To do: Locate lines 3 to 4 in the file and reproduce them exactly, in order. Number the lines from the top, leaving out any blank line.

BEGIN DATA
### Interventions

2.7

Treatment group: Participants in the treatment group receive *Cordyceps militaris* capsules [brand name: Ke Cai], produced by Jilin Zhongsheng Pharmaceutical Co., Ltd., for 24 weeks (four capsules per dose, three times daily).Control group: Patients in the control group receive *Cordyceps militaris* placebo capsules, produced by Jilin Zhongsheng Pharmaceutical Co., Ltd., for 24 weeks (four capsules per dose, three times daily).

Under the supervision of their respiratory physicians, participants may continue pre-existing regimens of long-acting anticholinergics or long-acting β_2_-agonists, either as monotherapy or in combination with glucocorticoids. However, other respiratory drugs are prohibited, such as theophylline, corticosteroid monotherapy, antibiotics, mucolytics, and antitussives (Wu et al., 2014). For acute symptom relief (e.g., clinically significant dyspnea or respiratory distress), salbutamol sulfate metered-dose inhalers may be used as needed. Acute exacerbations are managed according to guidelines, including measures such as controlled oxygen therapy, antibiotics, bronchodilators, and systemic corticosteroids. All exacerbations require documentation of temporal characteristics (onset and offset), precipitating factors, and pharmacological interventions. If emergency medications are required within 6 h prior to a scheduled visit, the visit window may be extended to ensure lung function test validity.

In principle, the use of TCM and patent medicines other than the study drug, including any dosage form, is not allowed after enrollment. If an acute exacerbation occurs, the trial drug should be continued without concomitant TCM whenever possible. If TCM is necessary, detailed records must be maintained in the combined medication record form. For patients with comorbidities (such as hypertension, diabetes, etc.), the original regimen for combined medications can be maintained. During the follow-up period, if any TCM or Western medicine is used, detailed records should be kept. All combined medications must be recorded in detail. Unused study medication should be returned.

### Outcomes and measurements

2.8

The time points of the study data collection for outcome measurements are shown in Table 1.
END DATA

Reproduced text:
Treatment group: Participants in the treatment group receive *Cordyceps militaris* capsules [brand name: Ke Cai], produced by Jilin Zhongsheng Pharmaceutical Co., Ltd., for 24 weeks (four capsules per dose, three times daily).Control group: Patients in the control group receive *Cordyceps militaris* placebo capsules, produced by Jilin Zhongsheng Pharmaceutical Co., Ltd., for 24 weeks (four capsules per dose, three times daily).

Under the supervision of their respiratory physicians, participants may continue pre-existing regimens of long-acting anticholinergics or long-acting β_2_-agonists, either as monotherapy or in combination with glucocorticoids. However, other respiratory drugs are prohibited, such as theophylline, corticosteroid monotherapy, antibiotics, mucolytics, and antitussives (Wu et al., 2014). For acute symptom relief (e.g., clinically significant dyspnea or respiratory distress), salbutamol sulfate metered-dose inhalers may be used as needed. Acute exacerbations are managed according to guidelines, including measures such as controlled oxygen therapy, antibiotics, bronchodilators, and systemic corticosteroids. All exacerbations require documentation of temporal characteristics (onset and offset), precipitating factors, and pharmacological interventions. If emergency medications are required within 6 h prior to a scheduled visit, the visit window may be extended to ensure lung function test validity.